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30 Signs You’re Actually A Procrastinator

30 Signs You’re Actually A Procrastinator

I’m a master procrastinator, a couch lover and a guy who has been nicknamed “the last minute man” (kids have batman and superman, why can’t I get a name?). Nobody can tell you more about procrastination than I.

Below I listed 30 habits of procrastinators. If you find yourself having more than seven then a procrastinator is who you are (and that’s not flattering, you gotta do something about it asap!).

1.You get up late

You try to be an all-nighter and you delay your important tasks to the early AMs. Finally you end the night with a series of “energizing naps” which stop when you suddenly realize that it’s already the next afternoon and you’re not finished.

    2.Everytime is your bed time

    Like I just stated, you don’t know when to sleep or when you wake up. So you simply sleep when you want to procrastinate. You don’t have a certain time to start working which makes it hard to get anything done.

      3.You are getting addictive

      Eating, drinking or nail biting calms you down for a while when you are nervous and stressed. But you just do it to get away from the boring to do list that you have on your shoulder.

        4.When it’s too hard, you give up

        You’re in love with new beginnings, a new movie to watch, or a new piece of cake to eat. You’re just so stressed that the only way to get out of it is to give up.

          5.You no longer trust yourself

          You never keep a promise, especially to yourself. You know that promises are stronger than you and that you can’t get out of it, so you just stop making them.

            6.You envy hard workers

            You admire how organized hard workers are. You really admire them and you want to be the same but deep inside you believe that you can’t That’s why the more you procrastinate the more you admire hard workers.

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              7.Your life is in a predictable loop

              Procrastination became a rooted habit and you can predict your day before it even begins. You know what you can and what you can’t and overcoming your habits is just impossible.

                8.The Last time you hit the gym was 2 decades ago

                With a bad sleeping habit and an addictive/bad eating behavior, getting fit is just a dream.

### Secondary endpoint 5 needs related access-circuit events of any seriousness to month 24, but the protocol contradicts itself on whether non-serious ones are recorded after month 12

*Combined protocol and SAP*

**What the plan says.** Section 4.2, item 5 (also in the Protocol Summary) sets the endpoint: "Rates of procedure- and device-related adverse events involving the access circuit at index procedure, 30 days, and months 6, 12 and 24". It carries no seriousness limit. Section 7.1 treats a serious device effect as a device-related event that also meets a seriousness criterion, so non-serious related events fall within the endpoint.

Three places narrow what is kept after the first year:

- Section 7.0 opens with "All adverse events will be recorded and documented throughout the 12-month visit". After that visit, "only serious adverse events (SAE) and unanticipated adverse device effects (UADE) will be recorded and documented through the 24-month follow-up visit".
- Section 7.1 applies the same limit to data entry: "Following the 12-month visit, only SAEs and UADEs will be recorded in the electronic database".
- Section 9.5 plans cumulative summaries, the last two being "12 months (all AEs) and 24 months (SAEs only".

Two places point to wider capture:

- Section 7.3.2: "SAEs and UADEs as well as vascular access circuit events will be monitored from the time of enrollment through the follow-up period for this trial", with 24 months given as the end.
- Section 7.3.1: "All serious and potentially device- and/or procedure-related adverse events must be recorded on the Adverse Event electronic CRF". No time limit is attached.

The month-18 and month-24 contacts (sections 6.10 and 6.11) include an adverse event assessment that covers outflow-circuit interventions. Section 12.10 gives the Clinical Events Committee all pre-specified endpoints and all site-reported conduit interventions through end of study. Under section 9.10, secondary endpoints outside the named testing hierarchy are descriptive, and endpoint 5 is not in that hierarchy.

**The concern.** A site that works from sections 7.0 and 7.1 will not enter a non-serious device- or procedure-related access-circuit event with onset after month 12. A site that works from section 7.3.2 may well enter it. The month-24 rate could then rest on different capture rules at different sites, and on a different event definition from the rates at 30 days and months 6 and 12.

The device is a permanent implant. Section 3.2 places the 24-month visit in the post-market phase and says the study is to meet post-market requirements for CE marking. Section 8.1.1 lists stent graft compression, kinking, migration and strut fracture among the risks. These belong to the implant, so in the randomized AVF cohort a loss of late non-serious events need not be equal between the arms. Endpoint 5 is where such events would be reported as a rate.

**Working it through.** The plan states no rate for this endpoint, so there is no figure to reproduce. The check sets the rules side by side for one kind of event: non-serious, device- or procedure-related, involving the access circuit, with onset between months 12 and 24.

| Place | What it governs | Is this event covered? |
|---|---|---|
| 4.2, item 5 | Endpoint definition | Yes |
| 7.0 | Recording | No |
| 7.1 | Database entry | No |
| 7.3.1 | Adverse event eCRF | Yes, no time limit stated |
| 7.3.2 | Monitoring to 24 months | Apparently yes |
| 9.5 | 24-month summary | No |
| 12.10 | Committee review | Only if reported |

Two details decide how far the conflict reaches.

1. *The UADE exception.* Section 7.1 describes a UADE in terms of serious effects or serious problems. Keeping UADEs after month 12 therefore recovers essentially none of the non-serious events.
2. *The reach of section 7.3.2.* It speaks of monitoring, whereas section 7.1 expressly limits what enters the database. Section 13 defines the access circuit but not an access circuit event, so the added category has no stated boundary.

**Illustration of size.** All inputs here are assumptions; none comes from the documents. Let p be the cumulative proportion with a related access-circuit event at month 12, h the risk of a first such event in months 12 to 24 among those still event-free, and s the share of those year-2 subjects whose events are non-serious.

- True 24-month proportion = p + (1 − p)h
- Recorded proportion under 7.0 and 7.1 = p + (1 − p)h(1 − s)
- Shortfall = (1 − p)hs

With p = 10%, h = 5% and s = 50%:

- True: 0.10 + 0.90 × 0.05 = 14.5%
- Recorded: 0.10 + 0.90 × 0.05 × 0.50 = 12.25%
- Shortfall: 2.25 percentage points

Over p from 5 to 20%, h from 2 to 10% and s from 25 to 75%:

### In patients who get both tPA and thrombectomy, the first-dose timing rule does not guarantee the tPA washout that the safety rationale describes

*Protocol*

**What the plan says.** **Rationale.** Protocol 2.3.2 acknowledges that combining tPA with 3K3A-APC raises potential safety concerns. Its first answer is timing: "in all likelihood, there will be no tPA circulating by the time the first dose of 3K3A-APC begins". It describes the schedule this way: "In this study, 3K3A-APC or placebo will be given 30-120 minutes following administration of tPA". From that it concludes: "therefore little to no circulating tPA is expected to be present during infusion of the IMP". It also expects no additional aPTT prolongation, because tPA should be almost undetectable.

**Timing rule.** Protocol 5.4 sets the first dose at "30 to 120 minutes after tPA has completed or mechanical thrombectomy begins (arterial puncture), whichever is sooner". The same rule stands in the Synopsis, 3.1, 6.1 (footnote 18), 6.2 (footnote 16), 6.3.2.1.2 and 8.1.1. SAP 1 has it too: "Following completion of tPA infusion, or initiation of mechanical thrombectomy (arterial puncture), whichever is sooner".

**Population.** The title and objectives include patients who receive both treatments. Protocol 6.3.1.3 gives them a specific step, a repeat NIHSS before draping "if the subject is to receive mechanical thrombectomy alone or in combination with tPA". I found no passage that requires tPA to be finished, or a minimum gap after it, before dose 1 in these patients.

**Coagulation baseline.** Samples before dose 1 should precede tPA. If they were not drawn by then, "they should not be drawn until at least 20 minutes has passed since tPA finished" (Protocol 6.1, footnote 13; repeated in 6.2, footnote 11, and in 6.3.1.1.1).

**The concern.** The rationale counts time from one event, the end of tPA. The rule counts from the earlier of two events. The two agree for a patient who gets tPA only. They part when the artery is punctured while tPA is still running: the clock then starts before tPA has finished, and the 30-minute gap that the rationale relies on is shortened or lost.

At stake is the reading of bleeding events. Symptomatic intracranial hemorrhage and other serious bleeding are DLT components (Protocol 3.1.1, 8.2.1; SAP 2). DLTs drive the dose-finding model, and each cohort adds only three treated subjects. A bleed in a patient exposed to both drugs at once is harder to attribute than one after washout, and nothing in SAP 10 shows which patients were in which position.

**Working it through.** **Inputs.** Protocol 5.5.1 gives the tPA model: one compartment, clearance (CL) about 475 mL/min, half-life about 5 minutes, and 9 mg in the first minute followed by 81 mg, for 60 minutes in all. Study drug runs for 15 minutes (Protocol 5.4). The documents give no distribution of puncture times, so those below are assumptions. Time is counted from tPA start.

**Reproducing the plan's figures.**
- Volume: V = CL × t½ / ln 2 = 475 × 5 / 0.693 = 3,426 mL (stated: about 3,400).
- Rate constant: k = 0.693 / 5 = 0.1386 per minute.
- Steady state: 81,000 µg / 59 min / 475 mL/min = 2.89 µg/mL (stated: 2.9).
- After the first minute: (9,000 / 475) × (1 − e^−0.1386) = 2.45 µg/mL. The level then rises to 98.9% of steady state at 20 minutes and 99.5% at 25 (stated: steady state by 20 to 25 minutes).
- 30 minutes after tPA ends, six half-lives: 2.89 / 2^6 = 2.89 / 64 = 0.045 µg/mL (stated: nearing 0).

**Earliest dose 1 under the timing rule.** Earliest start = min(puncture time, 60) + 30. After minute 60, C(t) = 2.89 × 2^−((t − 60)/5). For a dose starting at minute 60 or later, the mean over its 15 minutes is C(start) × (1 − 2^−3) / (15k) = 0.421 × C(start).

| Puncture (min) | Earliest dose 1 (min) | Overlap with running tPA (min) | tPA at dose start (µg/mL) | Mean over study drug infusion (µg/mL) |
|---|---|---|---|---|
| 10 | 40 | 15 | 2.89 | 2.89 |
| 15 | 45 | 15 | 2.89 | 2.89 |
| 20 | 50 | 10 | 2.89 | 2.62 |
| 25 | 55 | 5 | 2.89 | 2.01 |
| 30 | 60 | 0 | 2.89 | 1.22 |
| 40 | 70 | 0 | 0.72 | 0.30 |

You’re good at setting diet plans, but you never implement them.

                  9.Your friends always complain

                  You’re always late for an appointment, you simply don’t get along with the idea of being on time.

                    10.You are always in a hurry

                    Because to be early is boring as hell. And hard too.

                      11.You have a messy room/workplace 

                      You only clean when you have an even more boring task to do.

                        12.You are easily stressed

                        Someone with a messy life must get easily stressed, especially when the idea of not being able to get things done fast become a fundamental belief.

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                          13.You think “meditation” is a new shampoo

                          You’re so stressed that you can’t imagine life without it, relaxation is just an illusion.

                            14.Planning is something you can only find in Game Of Thrones

                            The number of the uncompleted plans you commit yourself to is bigger than the number of episodes of your favorite show. Planning is something that only happens in movies or in GOT.

                              15.And you’re waking up when it comes to deadlines

                              The inner voice only screams when you’re running out of time. You only take action when you’re threatened with a “Must do”.

                                16.Because it never seems to be late

                                You always have enough time. At least that’s what you keep telling yourself.

                                  17.And you’re one of Bill Gates’ favorites

                                  You’ve always find yourself in this quote:

                                  “I will always chose a lazy person to do a difficult job, because, he will find an easy way to do it” – Bill Gates

                                    18.You enjoy dreaming about the future

                                    When you don’t know how to motivate yourself to work, your day dreaming becomes an addiction.

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                                      19.It always seems very easy until you do it

                                      You see people making it and it looks easy but when you try it it’s not. This goes from a body transformation to a business plan. You’re easily excited but never get along with the hard work.

                                        20.The most boring tasks become sexy

                                        From grabbing something from supermarket to paying your phone bills, every boring task become enjoyable except the task you procrastinate. Remember your school days.

                                          21.While facebook is your best friend

                                          The place where all the fun begins, is where you check your “seven-years-haven’t-seen” friend’s status, and the never-ending notifications from people liking your latest post. You spend more time on facebook than the time you spend to get things done.